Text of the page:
I'm doing this the first time.

I'm trying to understand what power rating of a UPS to use, the scenarios is that I will have 4 Dell PowerEdge R440 rack servers, each server has a Dual Hot Plug Redundant Power Supply (1+1) 550W. Furthermore, I need to add UPS with redundancy to this.

  1. Am I correct in understanding that the 550W refers to the power the device uses at any given time and NOT per hour ?

I have been seeing UPS from various manufacturers, I have used their calculators as well.

  1. One UPS site mentioned Full Load Runtime of UPS (5 min, 1920W) what does this mean, is this the total Watt power it can provide at any given time, if yes, So in my case each server is 550W, meaning that 550 x 4 (+2 for future growth) servers = 6600W in total, so am I understanding correct that I need to look for a UPS that has a power rating higher than 6600W per UPS (2 for redundancy), that will have a 10 minutes of backup time to allow for equipment shutdown time ?.

And also where does a PSU come into the picture, is it needed, I know that PSU converts AC to regulated DC, but is it needed for my scenario ?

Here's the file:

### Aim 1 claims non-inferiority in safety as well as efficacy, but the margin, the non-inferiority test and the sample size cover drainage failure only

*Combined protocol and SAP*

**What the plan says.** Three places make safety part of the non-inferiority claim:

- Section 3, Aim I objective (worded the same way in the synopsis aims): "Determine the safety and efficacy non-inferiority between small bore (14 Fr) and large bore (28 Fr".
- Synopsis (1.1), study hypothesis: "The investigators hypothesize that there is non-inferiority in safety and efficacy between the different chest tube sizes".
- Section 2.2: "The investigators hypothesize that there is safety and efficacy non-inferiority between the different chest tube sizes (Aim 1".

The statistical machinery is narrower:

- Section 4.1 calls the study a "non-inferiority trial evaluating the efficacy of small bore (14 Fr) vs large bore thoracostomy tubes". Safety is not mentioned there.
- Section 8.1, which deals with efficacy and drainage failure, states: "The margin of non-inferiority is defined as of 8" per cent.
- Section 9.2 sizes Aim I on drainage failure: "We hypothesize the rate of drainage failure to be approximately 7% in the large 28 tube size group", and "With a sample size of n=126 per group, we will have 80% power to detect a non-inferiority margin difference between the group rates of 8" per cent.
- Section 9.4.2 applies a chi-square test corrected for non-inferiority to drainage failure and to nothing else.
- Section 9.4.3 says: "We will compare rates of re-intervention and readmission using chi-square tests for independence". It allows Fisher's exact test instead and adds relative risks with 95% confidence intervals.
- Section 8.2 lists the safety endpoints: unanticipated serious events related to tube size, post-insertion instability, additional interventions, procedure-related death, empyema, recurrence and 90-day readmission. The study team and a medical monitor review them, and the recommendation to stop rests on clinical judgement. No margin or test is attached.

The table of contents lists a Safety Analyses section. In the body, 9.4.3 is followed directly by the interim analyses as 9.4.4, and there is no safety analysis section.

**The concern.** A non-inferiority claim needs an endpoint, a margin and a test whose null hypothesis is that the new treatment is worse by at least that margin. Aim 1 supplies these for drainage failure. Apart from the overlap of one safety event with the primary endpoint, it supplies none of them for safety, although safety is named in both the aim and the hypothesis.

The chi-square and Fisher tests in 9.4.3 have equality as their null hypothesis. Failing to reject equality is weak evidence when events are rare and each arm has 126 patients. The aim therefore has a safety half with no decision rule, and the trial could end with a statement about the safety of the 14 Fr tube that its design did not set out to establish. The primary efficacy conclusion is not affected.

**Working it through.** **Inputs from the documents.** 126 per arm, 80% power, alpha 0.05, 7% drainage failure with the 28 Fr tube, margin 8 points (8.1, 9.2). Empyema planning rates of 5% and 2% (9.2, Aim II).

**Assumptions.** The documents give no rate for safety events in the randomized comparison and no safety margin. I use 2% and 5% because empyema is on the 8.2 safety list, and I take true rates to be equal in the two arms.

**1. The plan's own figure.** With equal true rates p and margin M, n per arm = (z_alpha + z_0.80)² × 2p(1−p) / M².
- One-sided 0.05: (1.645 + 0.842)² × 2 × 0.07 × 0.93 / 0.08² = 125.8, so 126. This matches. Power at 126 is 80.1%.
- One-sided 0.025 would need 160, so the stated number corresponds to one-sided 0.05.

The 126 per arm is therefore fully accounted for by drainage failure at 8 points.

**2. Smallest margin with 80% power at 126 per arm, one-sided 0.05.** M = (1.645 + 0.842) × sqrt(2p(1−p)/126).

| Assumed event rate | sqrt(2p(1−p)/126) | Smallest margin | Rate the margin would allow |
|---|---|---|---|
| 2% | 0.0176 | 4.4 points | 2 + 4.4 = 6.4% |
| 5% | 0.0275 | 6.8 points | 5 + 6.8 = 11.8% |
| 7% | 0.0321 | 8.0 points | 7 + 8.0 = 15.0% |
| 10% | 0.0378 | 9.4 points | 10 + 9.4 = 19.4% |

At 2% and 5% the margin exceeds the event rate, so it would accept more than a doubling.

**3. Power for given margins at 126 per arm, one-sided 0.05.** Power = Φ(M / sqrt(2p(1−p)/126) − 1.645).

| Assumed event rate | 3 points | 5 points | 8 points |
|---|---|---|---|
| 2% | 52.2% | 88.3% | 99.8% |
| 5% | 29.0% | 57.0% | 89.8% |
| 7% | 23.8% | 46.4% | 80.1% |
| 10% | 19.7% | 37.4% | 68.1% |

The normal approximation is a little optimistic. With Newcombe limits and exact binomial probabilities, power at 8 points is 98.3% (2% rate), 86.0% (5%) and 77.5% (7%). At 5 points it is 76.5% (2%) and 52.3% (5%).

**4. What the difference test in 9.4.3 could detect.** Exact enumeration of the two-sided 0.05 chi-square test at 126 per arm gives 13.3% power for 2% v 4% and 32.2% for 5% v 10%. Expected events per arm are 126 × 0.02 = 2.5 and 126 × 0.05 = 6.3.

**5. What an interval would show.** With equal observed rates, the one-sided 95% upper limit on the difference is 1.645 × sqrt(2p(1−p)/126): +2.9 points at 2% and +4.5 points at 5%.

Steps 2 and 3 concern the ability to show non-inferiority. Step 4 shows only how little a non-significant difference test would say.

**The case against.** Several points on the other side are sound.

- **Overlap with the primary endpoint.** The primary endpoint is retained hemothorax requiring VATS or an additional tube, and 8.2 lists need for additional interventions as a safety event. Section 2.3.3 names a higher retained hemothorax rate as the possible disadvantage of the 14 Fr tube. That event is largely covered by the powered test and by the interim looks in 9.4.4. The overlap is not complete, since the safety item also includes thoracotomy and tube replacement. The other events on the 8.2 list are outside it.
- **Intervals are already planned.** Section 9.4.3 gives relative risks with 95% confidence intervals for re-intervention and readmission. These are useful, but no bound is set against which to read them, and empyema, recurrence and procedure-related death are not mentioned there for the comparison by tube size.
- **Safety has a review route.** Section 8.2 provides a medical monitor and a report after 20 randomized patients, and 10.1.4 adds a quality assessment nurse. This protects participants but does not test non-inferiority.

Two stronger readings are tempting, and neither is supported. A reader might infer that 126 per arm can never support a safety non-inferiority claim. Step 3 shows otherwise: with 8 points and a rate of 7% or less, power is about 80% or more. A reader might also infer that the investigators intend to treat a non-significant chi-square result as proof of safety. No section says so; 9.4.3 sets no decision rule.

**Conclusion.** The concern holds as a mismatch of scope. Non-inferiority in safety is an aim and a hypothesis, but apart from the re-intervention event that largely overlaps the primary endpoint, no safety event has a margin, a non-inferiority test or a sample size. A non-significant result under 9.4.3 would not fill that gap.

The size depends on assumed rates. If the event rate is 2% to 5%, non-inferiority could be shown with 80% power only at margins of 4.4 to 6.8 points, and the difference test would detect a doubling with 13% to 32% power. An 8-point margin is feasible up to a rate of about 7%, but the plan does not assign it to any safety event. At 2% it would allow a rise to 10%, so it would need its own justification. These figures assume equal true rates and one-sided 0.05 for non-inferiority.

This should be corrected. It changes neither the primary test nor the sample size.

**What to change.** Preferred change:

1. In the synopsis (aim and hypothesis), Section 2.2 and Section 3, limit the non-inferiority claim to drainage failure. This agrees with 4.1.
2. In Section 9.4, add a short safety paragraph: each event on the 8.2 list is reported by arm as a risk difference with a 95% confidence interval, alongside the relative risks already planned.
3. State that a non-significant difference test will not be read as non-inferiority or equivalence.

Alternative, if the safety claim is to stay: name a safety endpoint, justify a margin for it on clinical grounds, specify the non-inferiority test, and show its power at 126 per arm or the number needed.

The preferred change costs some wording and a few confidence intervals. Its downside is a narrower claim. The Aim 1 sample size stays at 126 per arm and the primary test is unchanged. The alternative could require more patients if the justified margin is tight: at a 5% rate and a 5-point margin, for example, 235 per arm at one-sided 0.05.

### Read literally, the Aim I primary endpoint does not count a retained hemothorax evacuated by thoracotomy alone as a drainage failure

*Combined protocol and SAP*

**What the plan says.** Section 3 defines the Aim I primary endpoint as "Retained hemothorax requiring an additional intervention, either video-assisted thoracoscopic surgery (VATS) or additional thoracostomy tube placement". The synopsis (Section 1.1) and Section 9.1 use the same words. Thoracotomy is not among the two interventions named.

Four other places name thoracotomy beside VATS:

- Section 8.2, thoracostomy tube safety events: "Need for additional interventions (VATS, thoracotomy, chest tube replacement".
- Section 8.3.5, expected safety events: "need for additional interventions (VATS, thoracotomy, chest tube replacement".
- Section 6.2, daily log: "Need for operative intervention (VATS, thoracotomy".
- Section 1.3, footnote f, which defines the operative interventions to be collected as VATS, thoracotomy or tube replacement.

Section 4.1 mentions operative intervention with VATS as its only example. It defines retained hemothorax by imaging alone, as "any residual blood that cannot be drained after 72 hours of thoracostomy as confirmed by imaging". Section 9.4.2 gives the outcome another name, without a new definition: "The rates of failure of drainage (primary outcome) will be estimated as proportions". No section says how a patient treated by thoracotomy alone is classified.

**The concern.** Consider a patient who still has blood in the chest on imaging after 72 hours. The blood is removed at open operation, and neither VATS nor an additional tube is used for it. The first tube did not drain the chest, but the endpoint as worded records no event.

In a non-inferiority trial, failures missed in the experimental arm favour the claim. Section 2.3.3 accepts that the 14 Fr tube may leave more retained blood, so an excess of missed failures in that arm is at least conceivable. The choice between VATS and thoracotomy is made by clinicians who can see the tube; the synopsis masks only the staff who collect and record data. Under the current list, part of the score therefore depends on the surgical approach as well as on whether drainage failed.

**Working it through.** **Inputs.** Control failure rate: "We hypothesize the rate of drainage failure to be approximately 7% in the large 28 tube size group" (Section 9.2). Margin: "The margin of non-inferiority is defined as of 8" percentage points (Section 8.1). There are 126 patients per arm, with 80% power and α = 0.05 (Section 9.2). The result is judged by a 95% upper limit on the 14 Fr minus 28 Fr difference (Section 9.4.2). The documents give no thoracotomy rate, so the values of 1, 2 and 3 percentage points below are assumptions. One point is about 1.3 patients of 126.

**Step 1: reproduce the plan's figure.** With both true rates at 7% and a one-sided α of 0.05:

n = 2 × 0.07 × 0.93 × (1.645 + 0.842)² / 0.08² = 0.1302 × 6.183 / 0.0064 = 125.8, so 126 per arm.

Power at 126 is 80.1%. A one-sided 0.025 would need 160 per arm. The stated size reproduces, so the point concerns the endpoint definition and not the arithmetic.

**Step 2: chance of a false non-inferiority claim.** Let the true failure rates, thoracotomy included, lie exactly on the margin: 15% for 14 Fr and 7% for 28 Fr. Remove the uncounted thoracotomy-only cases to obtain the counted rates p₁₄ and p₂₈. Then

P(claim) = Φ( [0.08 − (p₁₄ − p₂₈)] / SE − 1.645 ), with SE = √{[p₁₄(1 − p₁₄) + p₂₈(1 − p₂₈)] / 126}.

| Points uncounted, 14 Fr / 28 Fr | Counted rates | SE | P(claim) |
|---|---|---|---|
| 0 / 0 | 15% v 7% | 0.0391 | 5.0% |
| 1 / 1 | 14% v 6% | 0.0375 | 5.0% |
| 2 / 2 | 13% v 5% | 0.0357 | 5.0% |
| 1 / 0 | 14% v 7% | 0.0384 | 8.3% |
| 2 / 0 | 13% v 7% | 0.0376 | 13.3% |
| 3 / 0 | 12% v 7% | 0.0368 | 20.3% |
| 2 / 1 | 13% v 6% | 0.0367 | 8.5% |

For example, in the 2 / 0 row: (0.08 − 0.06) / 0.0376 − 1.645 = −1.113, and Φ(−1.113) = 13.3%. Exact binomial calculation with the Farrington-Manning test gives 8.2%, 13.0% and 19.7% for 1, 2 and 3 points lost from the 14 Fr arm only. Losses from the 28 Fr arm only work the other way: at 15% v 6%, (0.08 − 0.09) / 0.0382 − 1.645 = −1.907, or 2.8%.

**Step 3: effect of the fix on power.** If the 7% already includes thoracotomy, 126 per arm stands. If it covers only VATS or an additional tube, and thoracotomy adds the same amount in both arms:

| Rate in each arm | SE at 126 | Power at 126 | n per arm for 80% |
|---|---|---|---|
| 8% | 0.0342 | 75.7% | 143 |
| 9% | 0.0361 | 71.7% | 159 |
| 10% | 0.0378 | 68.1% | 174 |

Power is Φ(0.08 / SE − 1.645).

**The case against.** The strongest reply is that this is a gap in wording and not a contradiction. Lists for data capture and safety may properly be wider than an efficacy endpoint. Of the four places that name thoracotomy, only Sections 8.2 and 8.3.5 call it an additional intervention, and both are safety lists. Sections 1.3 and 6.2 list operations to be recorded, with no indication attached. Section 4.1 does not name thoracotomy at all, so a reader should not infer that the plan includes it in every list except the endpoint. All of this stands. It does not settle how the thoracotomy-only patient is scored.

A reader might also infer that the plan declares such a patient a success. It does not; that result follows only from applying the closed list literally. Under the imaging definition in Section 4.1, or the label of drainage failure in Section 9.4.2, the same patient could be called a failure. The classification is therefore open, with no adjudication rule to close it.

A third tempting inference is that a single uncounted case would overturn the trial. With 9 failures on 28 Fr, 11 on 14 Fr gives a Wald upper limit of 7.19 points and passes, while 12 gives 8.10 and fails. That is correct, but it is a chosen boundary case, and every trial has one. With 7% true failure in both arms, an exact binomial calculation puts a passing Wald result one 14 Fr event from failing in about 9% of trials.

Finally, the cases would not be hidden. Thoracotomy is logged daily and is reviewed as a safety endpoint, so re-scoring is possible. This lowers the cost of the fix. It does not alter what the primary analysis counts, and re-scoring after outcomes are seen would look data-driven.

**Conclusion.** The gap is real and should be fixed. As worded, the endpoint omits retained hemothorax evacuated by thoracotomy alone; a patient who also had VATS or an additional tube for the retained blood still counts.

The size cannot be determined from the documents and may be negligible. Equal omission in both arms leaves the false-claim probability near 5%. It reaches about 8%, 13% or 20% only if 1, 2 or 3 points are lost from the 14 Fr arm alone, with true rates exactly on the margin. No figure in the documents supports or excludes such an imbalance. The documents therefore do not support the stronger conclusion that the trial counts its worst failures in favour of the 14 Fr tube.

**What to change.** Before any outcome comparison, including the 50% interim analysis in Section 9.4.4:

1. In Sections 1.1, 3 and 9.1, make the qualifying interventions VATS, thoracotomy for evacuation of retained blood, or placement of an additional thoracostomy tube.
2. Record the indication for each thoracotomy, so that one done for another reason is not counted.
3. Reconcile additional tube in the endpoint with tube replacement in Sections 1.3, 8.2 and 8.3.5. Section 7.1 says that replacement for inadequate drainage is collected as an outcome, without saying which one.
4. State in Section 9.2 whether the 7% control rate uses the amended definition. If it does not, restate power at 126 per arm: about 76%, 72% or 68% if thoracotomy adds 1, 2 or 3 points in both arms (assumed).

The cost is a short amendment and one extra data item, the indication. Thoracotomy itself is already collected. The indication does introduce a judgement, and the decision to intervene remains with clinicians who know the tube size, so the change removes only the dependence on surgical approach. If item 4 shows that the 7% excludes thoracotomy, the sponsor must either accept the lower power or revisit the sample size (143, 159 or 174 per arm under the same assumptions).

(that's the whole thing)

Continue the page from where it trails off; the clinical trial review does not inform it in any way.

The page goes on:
• for 1. Yes. A watt is an amount of power used at a point in time. A watt hour is the average power drawn over an hour. – davidgo Jan 19 '19 at 7:57
  • For 2 - theoretically, but generally dual power supplies are there for redundancy purpisrs, and will not draw anuthing close to double the power, ad computers only draw the power they need. To power 4 x 550 watt units you need something which has a kwh rating greater then 550x6= 3300kwh or better. (make sure you look at kwh and not va ratings). You should buy 2 of these units for redundancy, and feed one PSU from each pc on each UPS. – davidgo Jan 19 '19 at 8:03
  • The full runtime rating is seperate from thr kwh rating, and depends on the batteries. It is often possible to get additional battery banks. – davidgo Jan 19 '19 at 8:06
  • A couple of other considerations - generally Online UPS's are more expensive to buy and run thrn line interactive ones but offer better protection and componentry. In a mission critical environment this is what you want. Oversizing the Kwh rating is also a good idea if you can afford it as larger rated units need heavier duty components and are more robust. They will often also have larger battery packs which will give you more runtime for your stated load. – davidgo Jan 19 '19 at 8:10
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    IMHO this question is not asking "what to buy" but is instead asking "how to determine what to buy" (I'm trying to understand what power rating of a UPS to use). I'm voting to reopen. – I say Reinstate Monica Jan 19 '19 at 10:48

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